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Thread: Upcoming gig and nervous

  1. #1

    Upcoming gig and nervous

    Hey guys. Now that I got my guild setup and playing nicely, I decided to schedule a gig over Thanksgiving weekend. It's my first in like 20 years. I quit back then because of performance anxiety. But, I want to give this another shot because I love playing music.

    Do you have any advice?

    I can play pretty well at home, but even going to guitar shops to test instruments I freeze up and suddenly my left hand becomes a death grip claw and might right hand has no idea how to play rhythms (at home this never happens). So if it's that bad in a guitar shop I guess I'm not over this and fear I'll bomb. I'm going to start with some relatively simple songs because of this, but any other tips? I want to get into some kind of zen state where I just don't care and have fun. That's what I keep telling myself. That nobody cares if I flub a chord, etc.

  2. #2
    congrats on getting out there again and working toward overcoming the fear. that is a brave step.

    the more i mess up live, the better i feel. what i mean is, the fear is less as i have done it before, so more likely i will play it better next time, though not always the case :) just easier to let go i mean.

    of the simple songs you have settled on, go with the ones you like to play best, the ones you have internalized the most. and whatever happens, dont stop, just move onto the next chord.
    Wood

    1971 D25 Br--ol' Flattop
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    "i think that you are the only one i know of that considers the 1973-1974 mahogany top/arch back D-25 a "holy grail" guitar"--mav

    "always confront the load facing it directly"--nuuska

  3. #3
    Drink heavily. (Just kidding). When I was studying classical guitar, I had more problems with performance anxiety than I ever did playing other styles of music. I found that taking a few minutes to do a relaxation exercise before going on stage helped. On my back (if possible), slow, deep breathing and concentrating on relaxing the parts of my body, starting with the head and working down.
    Brad
    F212: 1964 ,AA: 1975 ,Mark V:1975 ,F50:1976, D-55,1979; X170:1986, F-40:2007, F512:2010, T-250:1986, Masterbilt:AJ500RCNS:2006, Gibson Chet Atkins CE:2001, Godin ACS:1999, Giannini 7-string classical, Epi Korean Howard Roberts Custom:1995, Pawless Mesquite Special, 2012. My trio's site: http://bradbilljanet.blogspot.com/

  4. #4
    How did you get the gig? Did they ask for a recording? What is the venue?
    I would say it's better to be short and good, than long and bad. In other words, keep the set short. If you can, work up a 45 minute set and repeat it. That may depend on the circumstances, but I know experienced musicians who gave me similar advice.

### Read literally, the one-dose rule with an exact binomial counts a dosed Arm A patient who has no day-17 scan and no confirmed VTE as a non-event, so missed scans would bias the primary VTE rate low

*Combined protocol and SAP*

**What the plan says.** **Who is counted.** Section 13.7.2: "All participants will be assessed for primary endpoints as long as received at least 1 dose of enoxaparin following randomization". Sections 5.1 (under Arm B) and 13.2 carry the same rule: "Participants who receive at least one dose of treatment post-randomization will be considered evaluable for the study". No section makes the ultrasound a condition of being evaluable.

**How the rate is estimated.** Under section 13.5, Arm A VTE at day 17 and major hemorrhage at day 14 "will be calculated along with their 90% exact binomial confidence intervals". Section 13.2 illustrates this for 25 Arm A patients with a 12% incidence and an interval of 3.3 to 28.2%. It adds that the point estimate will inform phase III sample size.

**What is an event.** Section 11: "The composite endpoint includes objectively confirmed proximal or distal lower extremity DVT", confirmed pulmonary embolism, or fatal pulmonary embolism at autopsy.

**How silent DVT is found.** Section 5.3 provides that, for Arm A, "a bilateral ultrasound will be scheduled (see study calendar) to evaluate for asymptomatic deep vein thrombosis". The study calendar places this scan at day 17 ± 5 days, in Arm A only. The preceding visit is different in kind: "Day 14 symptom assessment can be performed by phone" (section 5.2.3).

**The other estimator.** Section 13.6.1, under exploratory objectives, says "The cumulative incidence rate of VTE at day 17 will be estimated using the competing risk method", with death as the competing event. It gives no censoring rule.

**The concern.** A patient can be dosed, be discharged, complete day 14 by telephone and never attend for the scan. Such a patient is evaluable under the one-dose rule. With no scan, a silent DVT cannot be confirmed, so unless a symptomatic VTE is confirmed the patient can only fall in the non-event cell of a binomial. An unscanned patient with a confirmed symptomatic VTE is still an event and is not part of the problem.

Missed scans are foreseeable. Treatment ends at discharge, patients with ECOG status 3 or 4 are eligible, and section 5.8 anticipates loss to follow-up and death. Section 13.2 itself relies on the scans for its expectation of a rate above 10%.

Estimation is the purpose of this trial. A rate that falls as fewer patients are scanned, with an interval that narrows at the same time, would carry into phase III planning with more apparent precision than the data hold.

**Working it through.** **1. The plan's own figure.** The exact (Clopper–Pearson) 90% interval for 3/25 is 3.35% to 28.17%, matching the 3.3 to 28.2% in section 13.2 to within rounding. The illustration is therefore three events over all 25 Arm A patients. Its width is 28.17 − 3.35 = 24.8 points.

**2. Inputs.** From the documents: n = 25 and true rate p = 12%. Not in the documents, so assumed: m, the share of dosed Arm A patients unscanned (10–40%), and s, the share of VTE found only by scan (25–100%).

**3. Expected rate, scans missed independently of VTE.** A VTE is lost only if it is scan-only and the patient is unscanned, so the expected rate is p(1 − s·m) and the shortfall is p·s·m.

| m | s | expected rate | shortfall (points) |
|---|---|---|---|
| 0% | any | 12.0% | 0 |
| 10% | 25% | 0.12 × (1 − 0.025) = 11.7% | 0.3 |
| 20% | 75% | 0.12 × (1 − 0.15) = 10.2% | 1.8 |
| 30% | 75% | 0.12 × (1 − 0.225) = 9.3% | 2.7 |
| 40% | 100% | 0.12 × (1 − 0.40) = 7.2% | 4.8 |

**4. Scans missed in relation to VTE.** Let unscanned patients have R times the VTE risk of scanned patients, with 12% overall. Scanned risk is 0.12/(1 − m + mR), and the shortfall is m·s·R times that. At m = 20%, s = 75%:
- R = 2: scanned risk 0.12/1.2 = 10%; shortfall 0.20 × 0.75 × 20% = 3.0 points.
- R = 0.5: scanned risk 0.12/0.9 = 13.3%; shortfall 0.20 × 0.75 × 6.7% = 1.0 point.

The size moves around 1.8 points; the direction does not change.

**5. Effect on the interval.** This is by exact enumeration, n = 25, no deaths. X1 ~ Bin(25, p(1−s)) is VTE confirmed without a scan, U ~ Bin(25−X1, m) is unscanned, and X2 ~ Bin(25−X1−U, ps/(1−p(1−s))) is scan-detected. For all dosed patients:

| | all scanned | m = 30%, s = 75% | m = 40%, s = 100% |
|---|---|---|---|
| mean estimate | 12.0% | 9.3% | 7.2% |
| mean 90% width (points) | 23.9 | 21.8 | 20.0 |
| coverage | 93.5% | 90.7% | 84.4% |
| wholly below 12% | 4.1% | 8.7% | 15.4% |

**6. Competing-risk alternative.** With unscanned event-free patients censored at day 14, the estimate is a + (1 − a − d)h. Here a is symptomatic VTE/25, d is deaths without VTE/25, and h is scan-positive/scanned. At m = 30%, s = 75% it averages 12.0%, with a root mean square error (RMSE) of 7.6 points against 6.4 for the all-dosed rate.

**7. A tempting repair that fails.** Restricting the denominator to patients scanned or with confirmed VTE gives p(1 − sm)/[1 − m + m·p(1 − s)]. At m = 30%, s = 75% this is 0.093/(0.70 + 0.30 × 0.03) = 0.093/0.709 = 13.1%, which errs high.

1978 Guild D-40
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  5. #5
    Senior Member walrus's Avatar
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    When I first played an open mic, I was drenched with sweat when I finished. But each time it got a bit better. I have not done that now for a long time, I'm guessing I would be nervous again.

    It's natural to be nervous, I guess, but you have gotten some good advice already. I'm sure you'll do great!

    walrus
    1984 Guild D64
    2008 PRS Hollowbody Spruce

  6. #6
    If you wear glasses...take them off so you can't see the audience...

  7. #7
    Senior Member walrus's Avatar
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    Quote Originally Posted by GuildFS4612CE View Post
    If you wear glasses...take them off so you can't see the audience...
    Ah, if only you posted that several years ago!

    walrus
    1984 Guild D64
    2008 PRS Hollowbody Spruce

  8. #8
    Senior Member Rich Cohen's Avatar
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    The more you play in front of an audience, the easier it should get. Happened to me. Confidence should grow on you.
    1994 DV-72 (ex-richardp69)
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  9. #9
    Thanks guys, all good tips. Knowing it's normal is probably the best overarching message.
    I know it but to hear people relate and acknowledge it somehow helps.

    The gig is small, just two songs at some local place where it's easy to play at. I want to work back into this slowly, so this was perfect. Should be under 7 minutes for 2 songs. I'm going to try all the methods here and then get all nihilistic and just think how none of this really matters.

  10. #10
    Senior Member dreadnut's Avatar
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    Good luck, just remember the primary objective is: HAVE FUN!

    Way to confront your fears. You know, many professional musicians and actors still have "stage fright," and they'll tell you that a certain amount of tension keeps you on your toes.
    "The air's as still as the throttle on a funeral train." John Prine

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